Self-reflection, and How to Master It

Wednesday 22 January 2020
Looking at your achievements critically is crucial to your development. Here’s how to get it right

Self-reflection is a crucial cog in the self-development machine. It helps you identify what skills you need to develop, what goals you want to meet, and what you’re doing well. Even during your studies, self-reflection can be really useful in helping you develop better approaches to learning.

So what is self-reflection? Putting it broadly, it’s taking the time to review your activities, objectively evaluate them, and determine what you’ve done well and what you could do better. You might think you already do that – but are you really giving it the time that it deserves?

Self-reflection works best when it’s structured – you should write down your activities, thoughts and actions in a very organised and ordered way. Your self-reflection exercises should look the same so that it’s easier for you to compare and monitor progress over a long period of time.

You should self-reflect regularly – for example, at the end of every week – with milestones set in your diary at which you look at your progress over that longer period and see how you’ve developed (and if there’s anything you’ve dropped the ball on). You need to be honest and constructive when looking at things you haven’t done so well.

So how should you structure your self-reflection? Chartered Manager and advocate for structured reflection Andrew Stephenson recommends that you follow the following pattern:

What Tasks Have I Completed This Week?

Pretty straightforward: write down all the things you’ve done that week. It doesn’t all have to be tasks that relate to your work or studies. It could be a relevant book that you’ve read or a conversation with someone who has more experience than you. As long as it counts towards furthering your work and your development, write it down.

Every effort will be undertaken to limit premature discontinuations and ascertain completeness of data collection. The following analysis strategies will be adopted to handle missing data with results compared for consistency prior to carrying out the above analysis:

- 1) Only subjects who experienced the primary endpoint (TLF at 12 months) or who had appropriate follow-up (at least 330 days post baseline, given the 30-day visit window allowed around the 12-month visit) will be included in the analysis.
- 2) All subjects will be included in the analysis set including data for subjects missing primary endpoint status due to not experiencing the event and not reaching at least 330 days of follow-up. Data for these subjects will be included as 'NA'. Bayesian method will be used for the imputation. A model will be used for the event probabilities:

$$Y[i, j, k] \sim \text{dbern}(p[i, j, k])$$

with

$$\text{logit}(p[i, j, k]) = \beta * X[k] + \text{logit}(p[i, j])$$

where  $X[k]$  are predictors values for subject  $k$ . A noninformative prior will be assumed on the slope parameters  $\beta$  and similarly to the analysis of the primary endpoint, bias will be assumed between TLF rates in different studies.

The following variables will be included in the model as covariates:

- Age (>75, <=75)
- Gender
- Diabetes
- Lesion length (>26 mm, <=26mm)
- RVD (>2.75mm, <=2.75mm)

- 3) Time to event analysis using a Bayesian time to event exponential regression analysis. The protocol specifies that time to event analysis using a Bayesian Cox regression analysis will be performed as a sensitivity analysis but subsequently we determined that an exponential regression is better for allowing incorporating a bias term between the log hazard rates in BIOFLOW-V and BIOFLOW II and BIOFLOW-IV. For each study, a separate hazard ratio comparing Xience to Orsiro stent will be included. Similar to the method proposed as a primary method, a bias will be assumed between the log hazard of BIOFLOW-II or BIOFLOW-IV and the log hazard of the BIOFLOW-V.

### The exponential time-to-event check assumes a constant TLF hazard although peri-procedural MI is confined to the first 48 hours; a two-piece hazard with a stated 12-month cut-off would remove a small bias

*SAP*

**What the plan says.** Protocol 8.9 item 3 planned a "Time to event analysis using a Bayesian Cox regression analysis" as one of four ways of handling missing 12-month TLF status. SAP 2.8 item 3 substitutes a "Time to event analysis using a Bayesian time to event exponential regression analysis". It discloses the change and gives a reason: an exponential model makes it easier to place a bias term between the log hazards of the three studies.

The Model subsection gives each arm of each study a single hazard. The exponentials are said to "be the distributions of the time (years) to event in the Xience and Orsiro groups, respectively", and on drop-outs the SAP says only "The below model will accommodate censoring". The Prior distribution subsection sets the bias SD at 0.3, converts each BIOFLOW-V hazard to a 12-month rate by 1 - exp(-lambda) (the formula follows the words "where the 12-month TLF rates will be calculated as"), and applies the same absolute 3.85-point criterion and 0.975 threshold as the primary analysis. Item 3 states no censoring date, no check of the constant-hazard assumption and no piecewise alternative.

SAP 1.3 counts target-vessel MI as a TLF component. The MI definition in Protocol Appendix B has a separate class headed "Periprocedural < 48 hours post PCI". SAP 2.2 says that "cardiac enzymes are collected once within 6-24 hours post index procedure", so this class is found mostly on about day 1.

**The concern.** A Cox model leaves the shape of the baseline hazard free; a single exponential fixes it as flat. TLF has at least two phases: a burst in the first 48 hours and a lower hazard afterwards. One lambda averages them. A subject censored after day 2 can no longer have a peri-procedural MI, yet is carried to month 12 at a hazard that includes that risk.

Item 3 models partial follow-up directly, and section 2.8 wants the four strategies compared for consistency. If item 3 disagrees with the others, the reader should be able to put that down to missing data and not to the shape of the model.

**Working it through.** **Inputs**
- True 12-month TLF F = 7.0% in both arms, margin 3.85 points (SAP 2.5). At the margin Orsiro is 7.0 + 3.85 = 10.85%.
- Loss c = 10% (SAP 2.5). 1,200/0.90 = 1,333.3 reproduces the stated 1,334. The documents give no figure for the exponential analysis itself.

How Were They Completed?

What skills or actions did you take to achieve these tasks? Did you learn a new skill, overcome a challenge, or utilise your personal network?

What Did I Achieve?

What were you trying to achieve this week? Any personal or organisational objectives? How did the tasks you completed contribute towards those?

Could I Have Achieved a Better Outcome? And for Whom?

This is about separating the organisational and personal objectives and reviewing your activities objectively in the context of those goals. Be honest with yourself – if something didn’t quite go to plan, record it.

Why Didn’t I Achieve the Best Outcome?

If you have written down things that could have gone better, really think about why it didn’t go as well as you hoped. Go over the steps you took towards achieving a goal. Where did it start to go wrong? Identify the scenarios in which things fell down.

What Would I Do Differently in This Scenario/with This Person?

Having worked out what moments didn’t go as well, think about how you might approach the task or problem in a better way. It could be as simple as ‘I forgot to get the card of that manager I was talking to, and I didn’t hand her one of my own’. In that case, you can say that the next time you’re in a networking situation, you’ll bring cards and make sure you exchange them.

Any Skills I Should Be Developing?

As you progress with your self-reflection, you will identify skills that you need to develop and improve on. This is a good time to list the skills you want or need to develop, and monitor your progress in developing them.

Actions to Take

Go through everything you’ve written down and summarise it in an actionable list. This gives you a set of goals to build on over the coming weeks. This is what makes self-reflection worthwhile – you can make iterative improvements, week by week, which will help you progress faster and with more self-awareness than your peers.

For CMI members with access to ManagementDirect, we recommend Checklist 280 on ‘reflective practice skills’. This contains ten stages that you should go through to progress in your reflective journey. It also walks you through the tried-and-tested ‘What; So What; Now What’ model and has links to many other resources.

If you’re ready to make 2020 your year of development, learn how to create a personal development plan.